BUFFALO, N.Y. (WIVB) – A Buffalo firefighter returns to work this week after he settled his wrongful termination lawsuit with the City of Buffalo and the fire department, which terminated him in 2021 for testing positive for cannabis despite being a registered medical patient.

Scott Martin, an Air Force veteran who served two tours in the Middle East, was a Buffalo EMT and firefighter for over a decade, when he got suspended in December 2020 for testing positive for cannabis on a random workplace test.

The collective bargaining agreement between the city and the fire department establishes the protocol for workplace drug testing, but it does not address registered medical users like Martin.

Martin was deemed a certified medical patient in 2018 to help relieve chronic back pain, sleepless nights and post-traumatic stress disorder.

Martin told News 4 Investigates last year that he informed the person who gave him the drug test that he was a certified medical patient, but “they didn’t know what to do.”

Two months after Martin got suspended, the fire department and city terminated his employment.

Martin filed a union grievance and a wrongful termination lawsuit in state supreme court to force the city to acknowledge his rights as a medical cannabis patient and return him to work.

Among the legal arguments in Martin’s lawsuit was that state law prohibits entities from discriminating against medical marijuana patients.

The city, on the other hand, argued that the collective bargaining agreement prohibits use of drugs and that allowing active members to use medical cannabis could jeopardize the city’s ability to secure funding from the federal government, which still outlaws cannabis use and requires drug-free workplaces.

In court filings last year, the city also argued that it would be faced with too much liability if it were to allow firefighters and other public safety workers to use cannabis, even if it is legitimately prescribed.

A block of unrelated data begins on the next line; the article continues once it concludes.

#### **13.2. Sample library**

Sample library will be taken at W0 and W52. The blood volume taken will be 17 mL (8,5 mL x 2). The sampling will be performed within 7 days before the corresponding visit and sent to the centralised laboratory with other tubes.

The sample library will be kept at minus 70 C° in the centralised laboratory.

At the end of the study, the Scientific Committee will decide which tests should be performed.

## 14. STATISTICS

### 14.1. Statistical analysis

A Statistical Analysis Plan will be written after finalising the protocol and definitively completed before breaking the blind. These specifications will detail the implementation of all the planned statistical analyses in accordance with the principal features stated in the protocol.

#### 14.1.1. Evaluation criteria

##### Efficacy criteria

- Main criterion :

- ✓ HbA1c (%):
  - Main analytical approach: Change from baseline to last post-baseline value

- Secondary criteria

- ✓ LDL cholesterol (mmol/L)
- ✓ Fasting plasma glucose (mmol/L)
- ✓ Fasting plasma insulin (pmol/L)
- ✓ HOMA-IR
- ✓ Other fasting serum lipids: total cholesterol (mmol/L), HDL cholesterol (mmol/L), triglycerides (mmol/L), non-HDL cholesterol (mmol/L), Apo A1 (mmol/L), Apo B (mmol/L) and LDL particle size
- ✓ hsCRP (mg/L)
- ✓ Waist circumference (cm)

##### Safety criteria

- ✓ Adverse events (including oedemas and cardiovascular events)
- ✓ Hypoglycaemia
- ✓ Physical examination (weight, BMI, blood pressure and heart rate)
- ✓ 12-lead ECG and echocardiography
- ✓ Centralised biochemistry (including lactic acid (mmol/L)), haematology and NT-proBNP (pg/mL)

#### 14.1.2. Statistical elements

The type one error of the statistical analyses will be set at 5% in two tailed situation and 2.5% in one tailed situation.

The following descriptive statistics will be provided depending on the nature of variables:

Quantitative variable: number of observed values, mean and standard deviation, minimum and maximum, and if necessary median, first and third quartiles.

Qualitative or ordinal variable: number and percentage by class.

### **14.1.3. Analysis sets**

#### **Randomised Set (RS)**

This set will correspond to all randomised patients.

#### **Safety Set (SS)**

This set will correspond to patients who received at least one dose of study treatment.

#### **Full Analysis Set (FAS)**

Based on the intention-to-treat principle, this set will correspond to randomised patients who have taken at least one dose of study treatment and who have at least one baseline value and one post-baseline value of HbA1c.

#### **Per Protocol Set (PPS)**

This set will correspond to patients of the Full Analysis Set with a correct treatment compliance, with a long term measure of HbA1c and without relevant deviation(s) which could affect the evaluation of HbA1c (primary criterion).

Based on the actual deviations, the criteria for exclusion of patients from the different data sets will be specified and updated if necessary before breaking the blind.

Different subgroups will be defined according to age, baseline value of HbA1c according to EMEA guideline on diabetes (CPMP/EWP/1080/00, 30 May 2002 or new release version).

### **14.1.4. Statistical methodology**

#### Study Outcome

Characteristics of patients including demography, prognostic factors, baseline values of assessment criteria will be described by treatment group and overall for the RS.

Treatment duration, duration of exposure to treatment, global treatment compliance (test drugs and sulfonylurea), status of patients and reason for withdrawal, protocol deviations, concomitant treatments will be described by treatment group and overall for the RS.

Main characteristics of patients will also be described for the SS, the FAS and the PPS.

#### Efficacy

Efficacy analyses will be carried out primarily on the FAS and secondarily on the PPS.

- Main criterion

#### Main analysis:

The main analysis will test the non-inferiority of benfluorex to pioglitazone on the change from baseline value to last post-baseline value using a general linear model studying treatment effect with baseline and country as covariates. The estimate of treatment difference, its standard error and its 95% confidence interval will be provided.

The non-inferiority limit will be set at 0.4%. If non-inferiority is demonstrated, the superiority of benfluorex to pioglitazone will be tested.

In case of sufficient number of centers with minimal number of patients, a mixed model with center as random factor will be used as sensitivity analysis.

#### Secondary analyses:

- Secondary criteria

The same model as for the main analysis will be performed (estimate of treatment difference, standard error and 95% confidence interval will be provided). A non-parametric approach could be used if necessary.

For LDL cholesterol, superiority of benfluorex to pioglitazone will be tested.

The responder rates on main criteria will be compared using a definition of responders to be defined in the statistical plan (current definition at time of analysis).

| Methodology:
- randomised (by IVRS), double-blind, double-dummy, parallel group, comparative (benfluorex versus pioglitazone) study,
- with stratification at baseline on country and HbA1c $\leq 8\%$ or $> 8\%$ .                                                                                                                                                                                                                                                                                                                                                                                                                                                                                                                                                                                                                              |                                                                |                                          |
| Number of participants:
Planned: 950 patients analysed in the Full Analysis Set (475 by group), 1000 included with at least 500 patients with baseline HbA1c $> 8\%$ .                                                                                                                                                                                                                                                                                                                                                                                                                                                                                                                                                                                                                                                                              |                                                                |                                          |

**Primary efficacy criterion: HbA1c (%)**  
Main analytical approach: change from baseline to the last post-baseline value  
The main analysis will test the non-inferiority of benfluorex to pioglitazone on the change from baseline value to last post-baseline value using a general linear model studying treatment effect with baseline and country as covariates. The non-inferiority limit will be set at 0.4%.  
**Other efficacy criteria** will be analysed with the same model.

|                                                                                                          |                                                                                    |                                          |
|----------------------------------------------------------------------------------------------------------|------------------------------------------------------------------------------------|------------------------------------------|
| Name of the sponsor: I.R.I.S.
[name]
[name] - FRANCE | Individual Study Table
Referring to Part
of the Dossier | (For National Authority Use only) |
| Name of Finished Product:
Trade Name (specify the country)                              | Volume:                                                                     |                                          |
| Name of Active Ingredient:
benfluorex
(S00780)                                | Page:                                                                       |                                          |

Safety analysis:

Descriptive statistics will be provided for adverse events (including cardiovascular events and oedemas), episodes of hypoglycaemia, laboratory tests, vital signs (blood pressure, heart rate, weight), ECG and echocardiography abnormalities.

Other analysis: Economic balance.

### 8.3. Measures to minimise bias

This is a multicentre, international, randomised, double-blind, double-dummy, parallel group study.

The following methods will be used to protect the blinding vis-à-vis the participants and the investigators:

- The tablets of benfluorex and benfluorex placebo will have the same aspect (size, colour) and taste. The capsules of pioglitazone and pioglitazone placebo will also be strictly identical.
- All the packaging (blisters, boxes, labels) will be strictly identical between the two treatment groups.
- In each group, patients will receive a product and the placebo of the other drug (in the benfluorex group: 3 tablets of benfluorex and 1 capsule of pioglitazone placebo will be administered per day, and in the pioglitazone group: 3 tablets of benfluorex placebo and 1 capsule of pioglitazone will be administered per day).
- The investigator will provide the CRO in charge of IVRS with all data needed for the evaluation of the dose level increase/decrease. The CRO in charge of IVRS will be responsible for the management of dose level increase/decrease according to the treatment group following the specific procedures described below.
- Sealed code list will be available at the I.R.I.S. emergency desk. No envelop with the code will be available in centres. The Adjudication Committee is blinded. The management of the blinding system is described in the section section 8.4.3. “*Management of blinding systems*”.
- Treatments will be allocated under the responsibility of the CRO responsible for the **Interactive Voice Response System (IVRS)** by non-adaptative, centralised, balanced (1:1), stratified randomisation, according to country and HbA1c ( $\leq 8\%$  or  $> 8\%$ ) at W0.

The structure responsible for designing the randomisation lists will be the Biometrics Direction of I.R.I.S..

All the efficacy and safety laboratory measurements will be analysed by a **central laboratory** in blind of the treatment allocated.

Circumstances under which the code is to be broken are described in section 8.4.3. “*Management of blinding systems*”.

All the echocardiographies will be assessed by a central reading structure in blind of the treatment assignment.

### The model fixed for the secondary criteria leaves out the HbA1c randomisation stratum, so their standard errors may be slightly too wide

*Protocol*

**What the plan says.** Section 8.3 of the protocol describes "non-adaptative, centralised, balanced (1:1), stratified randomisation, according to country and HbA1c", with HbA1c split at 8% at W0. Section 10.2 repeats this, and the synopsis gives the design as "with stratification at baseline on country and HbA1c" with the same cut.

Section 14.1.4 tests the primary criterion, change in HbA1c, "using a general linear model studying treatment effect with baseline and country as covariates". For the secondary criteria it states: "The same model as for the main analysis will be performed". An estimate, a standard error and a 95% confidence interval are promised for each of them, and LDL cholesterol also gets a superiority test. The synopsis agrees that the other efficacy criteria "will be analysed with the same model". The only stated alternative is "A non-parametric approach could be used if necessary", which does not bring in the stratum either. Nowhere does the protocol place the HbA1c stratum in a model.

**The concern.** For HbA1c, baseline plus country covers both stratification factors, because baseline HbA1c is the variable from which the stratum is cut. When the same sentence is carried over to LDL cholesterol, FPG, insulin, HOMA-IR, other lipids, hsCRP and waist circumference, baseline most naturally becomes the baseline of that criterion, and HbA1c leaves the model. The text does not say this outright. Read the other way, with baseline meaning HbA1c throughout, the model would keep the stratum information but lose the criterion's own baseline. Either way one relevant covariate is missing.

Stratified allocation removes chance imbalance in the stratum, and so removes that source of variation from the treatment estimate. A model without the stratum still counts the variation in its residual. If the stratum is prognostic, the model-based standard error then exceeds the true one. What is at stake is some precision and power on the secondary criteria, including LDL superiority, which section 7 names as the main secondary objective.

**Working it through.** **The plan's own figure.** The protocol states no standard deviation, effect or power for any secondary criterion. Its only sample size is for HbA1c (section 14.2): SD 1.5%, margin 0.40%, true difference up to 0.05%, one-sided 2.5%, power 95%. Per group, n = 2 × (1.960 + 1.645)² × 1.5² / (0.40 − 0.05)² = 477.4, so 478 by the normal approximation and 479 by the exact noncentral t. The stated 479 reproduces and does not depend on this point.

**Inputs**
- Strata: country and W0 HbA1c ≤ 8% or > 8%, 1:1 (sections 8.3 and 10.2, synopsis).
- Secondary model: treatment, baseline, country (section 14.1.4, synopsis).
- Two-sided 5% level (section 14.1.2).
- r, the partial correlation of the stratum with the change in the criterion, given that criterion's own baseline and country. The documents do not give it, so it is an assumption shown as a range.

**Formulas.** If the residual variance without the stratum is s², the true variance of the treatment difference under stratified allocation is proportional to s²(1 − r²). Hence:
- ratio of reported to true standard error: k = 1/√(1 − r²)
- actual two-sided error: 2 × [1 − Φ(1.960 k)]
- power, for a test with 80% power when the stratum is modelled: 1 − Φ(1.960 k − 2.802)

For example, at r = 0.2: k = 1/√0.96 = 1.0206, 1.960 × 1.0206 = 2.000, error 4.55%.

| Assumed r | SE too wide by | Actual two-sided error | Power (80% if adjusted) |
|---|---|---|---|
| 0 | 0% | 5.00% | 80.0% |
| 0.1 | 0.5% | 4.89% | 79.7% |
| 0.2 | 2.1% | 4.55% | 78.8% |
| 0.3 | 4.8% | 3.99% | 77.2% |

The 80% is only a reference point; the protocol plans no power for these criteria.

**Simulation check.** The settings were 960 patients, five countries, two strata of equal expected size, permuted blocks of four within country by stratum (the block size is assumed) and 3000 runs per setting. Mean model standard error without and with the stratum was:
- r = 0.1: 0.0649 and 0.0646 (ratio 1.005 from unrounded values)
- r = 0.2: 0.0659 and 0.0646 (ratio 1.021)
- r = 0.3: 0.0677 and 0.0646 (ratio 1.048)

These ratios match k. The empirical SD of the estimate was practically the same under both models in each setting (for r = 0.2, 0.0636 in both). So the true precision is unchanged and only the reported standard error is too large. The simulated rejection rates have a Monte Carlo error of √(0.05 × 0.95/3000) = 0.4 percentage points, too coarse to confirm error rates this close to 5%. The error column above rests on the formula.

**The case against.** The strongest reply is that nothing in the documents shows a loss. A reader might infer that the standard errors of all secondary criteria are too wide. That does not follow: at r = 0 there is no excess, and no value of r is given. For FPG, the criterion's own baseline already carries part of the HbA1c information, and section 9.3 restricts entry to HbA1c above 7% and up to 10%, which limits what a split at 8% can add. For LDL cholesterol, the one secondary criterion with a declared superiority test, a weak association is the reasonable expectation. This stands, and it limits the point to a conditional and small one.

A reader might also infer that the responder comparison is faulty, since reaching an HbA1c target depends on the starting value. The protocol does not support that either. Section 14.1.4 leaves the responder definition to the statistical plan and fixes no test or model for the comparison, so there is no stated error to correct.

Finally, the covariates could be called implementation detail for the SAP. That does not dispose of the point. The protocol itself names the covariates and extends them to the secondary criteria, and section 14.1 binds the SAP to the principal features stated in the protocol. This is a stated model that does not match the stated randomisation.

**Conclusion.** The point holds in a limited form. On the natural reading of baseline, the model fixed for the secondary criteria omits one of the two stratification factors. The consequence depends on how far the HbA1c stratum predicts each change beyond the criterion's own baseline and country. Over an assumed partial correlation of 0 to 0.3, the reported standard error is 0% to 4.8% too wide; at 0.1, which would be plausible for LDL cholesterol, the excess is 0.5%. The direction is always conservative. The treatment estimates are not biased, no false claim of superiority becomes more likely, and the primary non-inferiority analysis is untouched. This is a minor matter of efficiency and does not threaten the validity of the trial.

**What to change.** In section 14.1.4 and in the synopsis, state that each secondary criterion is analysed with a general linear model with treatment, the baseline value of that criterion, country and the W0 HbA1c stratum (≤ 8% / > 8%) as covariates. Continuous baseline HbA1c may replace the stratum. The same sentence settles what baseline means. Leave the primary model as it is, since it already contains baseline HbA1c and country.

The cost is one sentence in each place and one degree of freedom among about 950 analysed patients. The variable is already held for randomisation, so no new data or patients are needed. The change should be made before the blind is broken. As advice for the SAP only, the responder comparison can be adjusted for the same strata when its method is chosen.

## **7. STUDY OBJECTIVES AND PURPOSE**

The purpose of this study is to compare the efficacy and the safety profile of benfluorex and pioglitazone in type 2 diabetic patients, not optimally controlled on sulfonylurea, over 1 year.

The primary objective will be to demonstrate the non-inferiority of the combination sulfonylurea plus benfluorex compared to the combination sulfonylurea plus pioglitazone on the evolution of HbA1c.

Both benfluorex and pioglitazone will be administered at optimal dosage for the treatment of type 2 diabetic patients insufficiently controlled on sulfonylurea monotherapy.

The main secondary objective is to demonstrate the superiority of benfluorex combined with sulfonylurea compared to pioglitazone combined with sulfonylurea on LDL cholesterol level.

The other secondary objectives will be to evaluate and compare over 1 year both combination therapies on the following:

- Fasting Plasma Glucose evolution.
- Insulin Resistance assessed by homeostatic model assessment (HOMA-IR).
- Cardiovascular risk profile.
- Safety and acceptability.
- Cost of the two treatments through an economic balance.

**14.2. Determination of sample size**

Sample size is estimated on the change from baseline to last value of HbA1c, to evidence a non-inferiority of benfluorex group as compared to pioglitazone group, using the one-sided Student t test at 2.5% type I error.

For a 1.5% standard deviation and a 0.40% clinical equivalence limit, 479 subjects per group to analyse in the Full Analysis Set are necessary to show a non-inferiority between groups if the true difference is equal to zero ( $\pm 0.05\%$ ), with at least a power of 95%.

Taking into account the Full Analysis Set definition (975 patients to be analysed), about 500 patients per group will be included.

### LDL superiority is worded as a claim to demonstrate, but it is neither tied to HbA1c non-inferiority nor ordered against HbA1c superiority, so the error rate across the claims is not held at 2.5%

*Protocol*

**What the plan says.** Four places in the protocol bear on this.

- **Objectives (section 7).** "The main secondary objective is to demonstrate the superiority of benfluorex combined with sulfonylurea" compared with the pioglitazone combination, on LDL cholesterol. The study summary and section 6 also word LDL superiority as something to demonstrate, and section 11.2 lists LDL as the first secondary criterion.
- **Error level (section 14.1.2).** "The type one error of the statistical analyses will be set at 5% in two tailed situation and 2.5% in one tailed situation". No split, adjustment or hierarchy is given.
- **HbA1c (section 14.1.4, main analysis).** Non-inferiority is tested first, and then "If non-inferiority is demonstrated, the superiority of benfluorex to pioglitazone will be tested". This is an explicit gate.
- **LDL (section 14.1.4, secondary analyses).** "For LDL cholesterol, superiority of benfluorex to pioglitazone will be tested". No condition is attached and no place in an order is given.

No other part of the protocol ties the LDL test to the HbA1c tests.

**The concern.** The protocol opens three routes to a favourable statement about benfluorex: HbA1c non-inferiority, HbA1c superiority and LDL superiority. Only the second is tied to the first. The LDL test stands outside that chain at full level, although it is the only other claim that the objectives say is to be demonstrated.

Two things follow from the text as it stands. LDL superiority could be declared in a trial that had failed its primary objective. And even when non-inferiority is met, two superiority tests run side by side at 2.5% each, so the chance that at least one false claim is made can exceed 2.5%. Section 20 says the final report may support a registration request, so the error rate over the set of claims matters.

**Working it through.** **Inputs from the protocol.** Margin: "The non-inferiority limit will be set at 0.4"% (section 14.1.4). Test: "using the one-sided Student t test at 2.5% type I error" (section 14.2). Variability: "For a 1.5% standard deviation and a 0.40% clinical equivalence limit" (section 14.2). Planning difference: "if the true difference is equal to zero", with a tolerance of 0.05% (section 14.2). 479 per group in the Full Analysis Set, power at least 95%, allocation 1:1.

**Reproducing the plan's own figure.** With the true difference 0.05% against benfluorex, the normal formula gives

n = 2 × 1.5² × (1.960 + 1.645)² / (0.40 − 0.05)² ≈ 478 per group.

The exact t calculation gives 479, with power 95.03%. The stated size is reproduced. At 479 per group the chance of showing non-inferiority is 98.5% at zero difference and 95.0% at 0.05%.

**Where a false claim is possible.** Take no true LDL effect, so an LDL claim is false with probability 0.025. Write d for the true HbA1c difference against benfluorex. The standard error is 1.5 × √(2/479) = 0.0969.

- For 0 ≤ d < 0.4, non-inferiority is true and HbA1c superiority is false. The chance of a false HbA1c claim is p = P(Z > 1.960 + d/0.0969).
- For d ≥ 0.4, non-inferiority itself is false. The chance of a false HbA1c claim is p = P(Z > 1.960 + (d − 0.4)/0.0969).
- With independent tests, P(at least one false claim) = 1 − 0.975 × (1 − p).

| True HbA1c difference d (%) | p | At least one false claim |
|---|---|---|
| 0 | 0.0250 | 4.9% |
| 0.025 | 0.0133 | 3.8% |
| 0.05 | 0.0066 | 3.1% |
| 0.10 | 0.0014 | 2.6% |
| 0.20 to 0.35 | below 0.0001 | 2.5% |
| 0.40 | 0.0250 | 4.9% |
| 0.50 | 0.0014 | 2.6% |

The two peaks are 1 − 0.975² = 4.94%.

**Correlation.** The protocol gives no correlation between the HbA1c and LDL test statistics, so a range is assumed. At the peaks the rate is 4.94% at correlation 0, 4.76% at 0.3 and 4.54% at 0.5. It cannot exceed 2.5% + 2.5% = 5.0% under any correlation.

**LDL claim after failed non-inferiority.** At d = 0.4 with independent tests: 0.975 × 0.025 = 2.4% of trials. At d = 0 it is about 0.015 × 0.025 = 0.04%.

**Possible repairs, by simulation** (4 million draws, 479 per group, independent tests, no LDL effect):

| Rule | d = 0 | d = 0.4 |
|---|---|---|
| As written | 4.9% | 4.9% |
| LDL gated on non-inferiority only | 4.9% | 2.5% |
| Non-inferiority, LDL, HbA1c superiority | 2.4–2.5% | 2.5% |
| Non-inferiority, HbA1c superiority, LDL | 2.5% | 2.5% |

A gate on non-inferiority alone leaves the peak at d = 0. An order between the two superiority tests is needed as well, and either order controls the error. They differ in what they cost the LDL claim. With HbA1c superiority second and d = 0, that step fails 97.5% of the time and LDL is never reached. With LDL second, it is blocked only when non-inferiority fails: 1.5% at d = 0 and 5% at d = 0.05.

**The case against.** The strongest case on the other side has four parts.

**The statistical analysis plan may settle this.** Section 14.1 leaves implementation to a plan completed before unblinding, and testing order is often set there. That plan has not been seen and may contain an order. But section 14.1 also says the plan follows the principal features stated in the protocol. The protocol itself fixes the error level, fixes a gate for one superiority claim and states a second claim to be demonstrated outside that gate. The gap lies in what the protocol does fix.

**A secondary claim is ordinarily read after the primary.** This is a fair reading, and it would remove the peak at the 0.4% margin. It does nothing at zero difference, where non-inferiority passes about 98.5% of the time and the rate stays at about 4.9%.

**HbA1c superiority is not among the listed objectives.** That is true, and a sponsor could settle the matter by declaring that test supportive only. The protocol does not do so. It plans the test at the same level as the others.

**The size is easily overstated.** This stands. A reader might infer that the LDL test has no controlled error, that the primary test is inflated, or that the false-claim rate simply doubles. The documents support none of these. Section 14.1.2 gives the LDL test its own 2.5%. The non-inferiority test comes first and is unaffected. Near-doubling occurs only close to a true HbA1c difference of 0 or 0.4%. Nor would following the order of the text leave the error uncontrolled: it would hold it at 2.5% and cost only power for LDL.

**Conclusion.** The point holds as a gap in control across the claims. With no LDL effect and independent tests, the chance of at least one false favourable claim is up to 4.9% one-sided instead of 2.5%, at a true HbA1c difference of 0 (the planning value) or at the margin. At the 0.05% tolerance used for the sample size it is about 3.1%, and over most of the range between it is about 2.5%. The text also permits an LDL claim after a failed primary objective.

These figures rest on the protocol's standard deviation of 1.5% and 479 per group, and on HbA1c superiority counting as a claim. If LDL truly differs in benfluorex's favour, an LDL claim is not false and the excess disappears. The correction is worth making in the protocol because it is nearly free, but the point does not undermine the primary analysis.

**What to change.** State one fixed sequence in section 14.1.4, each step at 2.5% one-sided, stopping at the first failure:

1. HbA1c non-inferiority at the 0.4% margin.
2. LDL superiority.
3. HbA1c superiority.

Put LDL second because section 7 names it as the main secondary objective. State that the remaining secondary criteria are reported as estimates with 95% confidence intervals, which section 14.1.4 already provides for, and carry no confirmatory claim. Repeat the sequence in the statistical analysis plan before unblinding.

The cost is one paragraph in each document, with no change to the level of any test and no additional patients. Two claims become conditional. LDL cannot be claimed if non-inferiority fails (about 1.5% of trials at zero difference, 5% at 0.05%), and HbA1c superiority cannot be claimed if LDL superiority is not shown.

Martin said he never used while at work and that the positive test only indicated that he had cannabis metabolites in his system, not when he last used. He told News 4 that he used the medical cannabis after work shifts and would never use the medicine while on the job.

At the end of September, Supreme Court Justice Catherine N. Panepinto rejected the city’s arguments by ruling against its request for a summary judgement that sought to dismiss Martin’s case.

David Holland, Martin’s attorney, confirmed that the settlement requires Martin to be reinstated to his same rank, seniority and salary he had prior to his termination. In addition, the city agreed to acknowledge Martin’s rights as a medical cannabis user.

The city also agreed to provide Martin with $242,000 in back pay.

Holland said the case was the first in the state in which a government employee challenged his termination as a protected medical cannabis user under the state’s Compassionate Care Act.

“The parties’ agreement to Martin’s reinstatement and the recognition of his rights under the Compassionate Care Act is a reasonable resolution to this dispute,” Holland said. “At the national level, I expect to see parties to collective bargaining agreements come to similar accommodations and resolutions.” 

The city’s corporation counsel office did not immediately respond to a request for comment.